short video. The competition worked twofold; students would learn more about distracted driving as
they worked on their projects and there would be more announcements for people to see. The
competition was also open to voting from the public, to create more involvement and exposure to
distracted driving.

The major conclusion developed within this study was that active involvement in public service
announcements (PSA’s) has a significant impact on teen’s opinions. After the student competition and
secondary survey, it was found that contest participants had a more negative opinion of distracted
driving. This shows the educational aspect of the competition was effective in changing the opinions of
those that participated. The public service announcements coming directly from one’s own peers may
also prove effective in changing the opinions of other students and over time, effectively changing the
cultural norm of texting while driving.

                                                    ix
Educating Idaho Teenage Drivers of the Dangers of Distracted Driving

                                                       x
Chapter 1: Introduction

                                  Chapter 1: Introduction
Distracted driving is defined as “any activity a person engages in that has the potential to distract him or
her from the primary task of driving” (1). This ranges from the obvious distractions like texting and driving
to the not-so-obvious distractions like having a simple conversation with a passenger in your car. Other
activities include (but are not limited to) talking on your phone, eating or drinking, grooming, trying to
navigate, and changing the radio. Texting is known to be the most dangerous distraction, due to the fact
that the average text takes your eyes off the road for 5 seconds, which is enough time to drive the
length of a football field with your eyes closed at 55 MPH(2). Multitasking while driving is a serious safety
hazard for drivers who engage in this practice as well as for others who share the road with them. Any
non-driving activity engaged in while driving is a possible distraction, and increases the risk of an
accident. According to the Centers for Disease Control and Prevention (CDC) it has been estimated that
over 8 people die and 1,161 people are injured each day in the United States (U.S.) in crashes reported
to involve a distracted driver(3).

Significant progress has been made to raise awareness of risky driving behaviors such as speeding,
driving under the influence, and failure to wear a seatbelt. However, in this digital age, distracted driving
has quickly become the most prevalent issue in road safety. Unlike other issues, the use of mobile
phones and other technology has become so ingrained in our culture that it is difficult to encourage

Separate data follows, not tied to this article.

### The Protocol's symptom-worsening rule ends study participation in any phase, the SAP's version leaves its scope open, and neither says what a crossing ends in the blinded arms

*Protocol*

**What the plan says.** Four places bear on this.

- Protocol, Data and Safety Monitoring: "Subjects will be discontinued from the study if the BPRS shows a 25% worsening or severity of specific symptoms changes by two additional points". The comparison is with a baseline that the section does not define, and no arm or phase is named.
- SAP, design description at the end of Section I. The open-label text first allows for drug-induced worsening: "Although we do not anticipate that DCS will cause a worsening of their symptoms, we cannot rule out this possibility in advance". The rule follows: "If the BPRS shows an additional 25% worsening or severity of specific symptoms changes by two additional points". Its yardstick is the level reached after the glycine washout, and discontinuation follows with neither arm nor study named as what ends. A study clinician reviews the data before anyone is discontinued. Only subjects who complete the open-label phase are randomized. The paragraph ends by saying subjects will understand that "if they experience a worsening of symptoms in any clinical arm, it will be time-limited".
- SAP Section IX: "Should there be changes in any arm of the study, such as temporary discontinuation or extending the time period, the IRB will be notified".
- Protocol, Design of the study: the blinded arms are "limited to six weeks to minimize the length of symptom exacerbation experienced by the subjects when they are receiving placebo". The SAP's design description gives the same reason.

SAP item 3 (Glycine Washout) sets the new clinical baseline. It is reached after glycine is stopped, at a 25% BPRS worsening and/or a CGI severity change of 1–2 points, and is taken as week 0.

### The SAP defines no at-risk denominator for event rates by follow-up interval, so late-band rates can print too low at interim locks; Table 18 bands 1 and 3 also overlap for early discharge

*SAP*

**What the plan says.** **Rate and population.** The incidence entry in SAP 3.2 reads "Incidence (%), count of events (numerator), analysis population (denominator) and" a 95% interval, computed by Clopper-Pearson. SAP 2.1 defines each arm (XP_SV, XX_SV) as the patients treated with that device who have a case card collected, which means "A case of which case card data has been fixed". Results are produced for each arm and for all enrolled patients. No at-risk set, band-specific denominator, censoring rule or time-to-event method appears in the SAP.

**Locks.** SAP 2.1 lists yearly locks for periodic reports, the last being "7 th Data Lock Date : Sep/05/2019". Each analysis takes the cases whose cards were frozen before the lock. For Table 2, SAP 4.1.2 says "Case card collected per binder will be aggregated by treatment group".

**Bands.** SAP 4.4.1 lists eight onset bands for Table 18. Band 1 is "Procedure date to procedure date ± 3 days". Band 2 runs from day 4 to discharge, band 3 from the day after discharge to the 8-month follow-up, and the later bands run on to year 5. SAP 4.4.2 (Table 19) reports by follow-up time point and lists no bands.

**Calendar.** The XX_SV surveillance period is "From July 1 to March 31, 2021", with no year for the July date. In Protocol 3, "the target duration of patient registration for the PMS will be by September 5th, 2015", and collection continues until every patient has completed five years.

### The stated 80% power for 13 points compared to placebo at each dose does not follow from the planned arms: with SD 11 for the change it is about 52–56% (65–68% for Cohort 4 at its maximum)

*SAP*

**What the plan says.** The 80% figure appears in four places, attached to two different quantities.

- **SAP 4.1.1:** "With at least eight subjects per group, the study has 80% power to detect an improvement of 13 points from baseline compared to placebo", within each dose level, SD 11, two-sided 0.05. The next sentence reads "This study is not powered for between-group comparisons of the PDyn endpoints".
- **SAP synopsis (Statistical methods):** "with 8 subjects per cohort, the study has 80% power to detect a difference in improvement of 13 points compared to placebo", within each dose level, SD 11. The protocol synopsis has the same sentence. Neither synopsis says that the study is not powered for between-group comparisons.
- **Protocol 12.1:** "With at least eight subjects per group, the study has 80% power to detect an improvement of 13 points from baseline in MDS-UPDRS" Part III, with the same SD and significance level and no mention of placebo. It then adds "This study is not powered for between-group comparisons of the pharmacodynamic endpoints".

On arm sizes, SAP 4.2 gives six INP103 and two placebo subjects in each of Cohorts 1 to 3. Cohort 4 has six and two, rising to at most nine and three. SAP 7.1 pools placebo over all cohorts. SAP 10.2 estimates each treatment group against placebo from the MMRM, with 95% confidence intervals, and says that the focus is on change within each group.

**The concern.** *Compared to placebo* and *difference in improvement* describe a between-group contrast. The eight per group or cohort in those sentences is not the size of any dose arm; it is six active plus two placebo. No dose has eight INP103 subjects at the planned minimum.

drivers to discontinue this behavior. But cell phone use is just one aspect of distracted driving. The real
issue is multifaceted, involving cognitive, manual, and visual distractions and the nature of this
complexity has proven difficult to address.

Manual distraction occurs when one or both hands are taken off the wheel such as reaching for your
morning coffee on the way to work. Visual distraction occurs when drivers take their eyes off the road;
for example, after reaching for coffee, it spills everywhere, and you look down at your ruined work
clothes. Cognitive distraction is when a driver’s mind is not focused on the task of driving; for example,
you start to worry, will the coffee ruin your clothes? Do you need to go home and change? Now you are
no longer focused on the task of driving. This is just one example of how multifaceted daily distractions
can lead to serious consequences.

Among all drivers nationwide, teenage drivers are more susceptible to being a distracted driver. Child
Trends Data Bank did a study on distracted driving and found that 10% of all drivers under the age of 20
involved in fatal accidents were reported to be distracted. This was larger than any other age group. The
data bank also found 26% of 16-17-year-old teens admitted to texting while driving, 43% talked on the
phone, 64% rode with a texting driver, and 48% had ridden with a driver who was using a cell phone
dangerously while driving. Texting while driving was found to have the same amount of impairment as
an alcohol content of 0.08(4).

The AAA Foundation for Traffic Safety surveyed over 2,500 people to help understand and promote a
culture of safety on roadways. It was found that 81.1% of drivers say texting/emailing while driving is a
very serious threat to safety and 78.2% said it was completely unacceptable. Surprisingly, however,

                                                     1
Educating Idaho Teenage Drivers of the Dangers of Distracted Driving

40.2% of drivers reported to have read a text/email while driving and 31.4% admitted to typing one. The